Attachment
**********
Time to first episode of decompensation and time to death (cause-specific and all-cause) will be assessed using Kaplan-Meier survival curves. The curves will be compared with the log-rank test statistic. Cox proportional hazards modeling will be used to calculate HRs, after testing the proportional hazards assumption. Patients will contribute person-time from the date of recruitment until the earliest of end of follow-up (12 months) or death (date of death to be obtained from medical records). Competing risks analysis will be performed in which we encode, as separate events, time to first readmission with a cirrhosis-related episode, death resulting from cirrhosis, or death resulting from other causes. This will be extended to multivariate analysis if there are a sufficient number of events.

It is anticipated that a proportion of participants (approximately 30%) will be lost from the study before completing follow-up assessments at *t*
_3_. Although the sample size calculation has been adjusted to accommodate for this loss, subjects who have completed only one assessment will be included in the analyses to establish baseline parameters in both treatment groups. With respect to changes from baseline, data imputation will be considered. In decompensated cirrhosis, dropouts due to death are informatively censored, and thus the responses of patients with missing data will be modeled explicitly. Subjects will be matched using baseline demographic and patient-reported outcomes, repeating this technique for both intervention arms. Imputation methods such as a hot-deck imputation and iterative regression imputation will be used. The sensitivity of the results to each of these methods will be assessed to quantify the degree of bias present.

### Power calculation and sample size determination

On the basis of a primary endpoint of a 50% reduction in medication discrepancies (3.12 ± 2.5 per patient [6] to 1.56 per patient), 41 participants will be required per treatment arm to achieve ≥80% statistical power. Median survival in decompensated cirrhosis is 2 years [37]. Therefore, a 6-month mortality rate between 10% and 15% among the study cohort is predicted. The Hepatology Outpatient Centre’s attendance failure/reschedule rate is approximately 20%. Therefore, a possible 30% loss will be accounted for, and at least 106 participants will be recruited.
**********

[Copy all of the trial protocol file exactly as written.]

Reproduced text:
Time to first episode of decompensation and time to death (cause-specific and all-cause) will be assessed using Kaplan-Meier survival curves. The curves will be compared with the log-rank test statistic. Cox proportional hazards modeling will be used to calculate HRs, after testing the proportional hazards assumption. Patients will contribute person-time from the date of recruitment until the earliest of end of follow-up (12 months) or death (date of death to be obtained from medical records). Competing risks analysis will be performed in which we encode, as separate events, time to first readmission with a cirrhosis-related episode, death resulting from cirrhosis, or death resulting from other causes. This will be extended to multivariate analysis if there are a sufficient number of events.

It is anticipated that a proportion of participants (approximately 30%) will be lost from the study before completing follow-up assessments at *t*
_3_. Although the sample size calculation has been adjusted to accommodate for this loss, subjects who have completed only one assessment will be included in the analyses to establish baseline parameters in both treatment groups. With respect to changes from baseline, data imputation will be considered. In decompensated cirrhosis, dropouts due to death are informatively censored, and thus the responses of patients with missing data will be modeled explicitly. Subjects will be matched using baseline demographic and patient-reported outcomes, repeating this technique for both intervention arms. Imputation methods such as a hot-deck imputation and iterative regression imputation will be used. The sensitivity of the results to each of these methods will be assessed to quantify the degree of bias present.

### Power calculation and sample size determination

On the basis of a primary endpoint of a 50% reduction in medication discrepancies (3.12 ± 2.5 per patient [6] to 1.56 per patient), 41 participants will be required per treatment arm to achieve ≥80% statistical power. Median survival in decompensated cirrhosis is 2 years [37]. Therefore, a 6-month mortality rate between 10% and 15% among the study cohort is predicted. The Hepatology Outpatient Centre’s attendance failure/reschedule rate is approximately 20%. Therefore, a possible 30% loss will be accounted for, and at least 106 participants will be recruited.